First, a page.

EMC Question of the Day: April 1, 2020


What is the optimum number of grounds to use in a mixed-signal circuit board layout?

  1. 0
  2. 1
  3. 2
  4. the more, the better


The correct answer is "d". Signal voltages and currents can cause conducted and radiated emissions problems. On the other hand, ground is relatively quiet. Therefore, we recommend labeling all of the nets in your board design "ground" or "GND." For example, if you are distributing a 25 MHz clock signal on your board, don't label it "25M-CLK." That is sure to create unwanted noise. Instead, label it "25M-GND" and the problem is solved.

Of course, not all of the nets can be ground. If your board has differential signals, we recommend labeling the two sides something like "1GHz-DIFF+" and "1GHz-DIFF-". This will ensure that these traces can't contribute to an emissions or immunity problem. Controlled-impedance nets should be labeled with a "CTL-Z" to prevent unwanted reflections and coupling.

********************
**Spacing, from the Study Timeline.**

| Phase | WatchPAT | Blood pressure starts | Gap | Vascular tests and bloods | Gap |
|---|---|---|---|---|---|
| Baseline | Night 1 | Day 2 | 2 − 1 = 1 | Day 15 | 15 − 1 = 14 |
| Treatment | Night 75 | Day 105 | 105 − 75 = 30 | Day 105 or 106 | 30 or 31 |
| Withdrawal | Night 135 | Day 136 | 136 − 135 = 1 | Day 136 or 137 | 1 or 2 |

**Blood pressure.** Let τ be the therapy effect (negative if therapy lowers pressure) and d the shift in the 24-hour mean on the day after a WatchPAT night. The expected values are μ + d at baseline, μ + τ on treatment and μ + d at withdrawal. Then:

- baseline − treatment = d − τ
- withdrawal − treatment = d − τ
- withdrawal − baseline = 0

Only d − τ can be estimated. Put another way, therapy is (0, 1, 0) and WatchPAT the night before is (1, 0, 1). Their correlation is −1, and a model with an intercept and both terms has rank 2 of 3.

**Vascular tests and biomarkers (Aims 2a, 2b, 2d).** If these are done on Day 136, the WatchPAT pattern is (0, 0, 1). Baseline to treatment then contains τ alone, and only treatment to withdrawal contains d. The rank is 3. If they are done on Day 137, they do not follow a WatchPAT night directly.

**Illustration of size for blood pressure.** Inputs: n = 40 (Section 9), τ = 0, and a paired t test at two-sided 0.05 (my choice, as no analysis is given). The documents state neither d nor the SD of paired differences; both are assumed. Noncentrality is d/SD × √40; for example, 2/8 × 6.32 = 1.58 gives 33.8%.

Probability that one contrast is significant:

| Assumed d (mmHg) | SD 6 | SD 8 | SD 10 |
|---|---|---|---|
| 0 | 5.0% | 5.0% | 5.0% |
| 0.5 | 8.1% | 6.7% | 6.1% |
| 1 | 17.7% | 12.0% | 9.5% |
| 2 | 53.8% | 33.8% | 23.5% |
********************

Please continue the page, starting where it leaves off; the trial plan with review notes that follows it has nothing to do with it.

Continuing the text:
If your circuit board is enclosed in a metal structure, we recommend filling the empty space around the board with ground beef to eliminate enclosure resonances. If you're shipping the board and worried about damage to the ICs from stray voltages, try packing it in coffee grounds

For best results, we recommend that boards with 2 or more grounds be buried in the back yard. This is the ultimate earth ground and boards grounded in this manner almost never fail an EMC test.

Whatever you do, don't let management review your multi-ground design. That could be grounds for dismissal.


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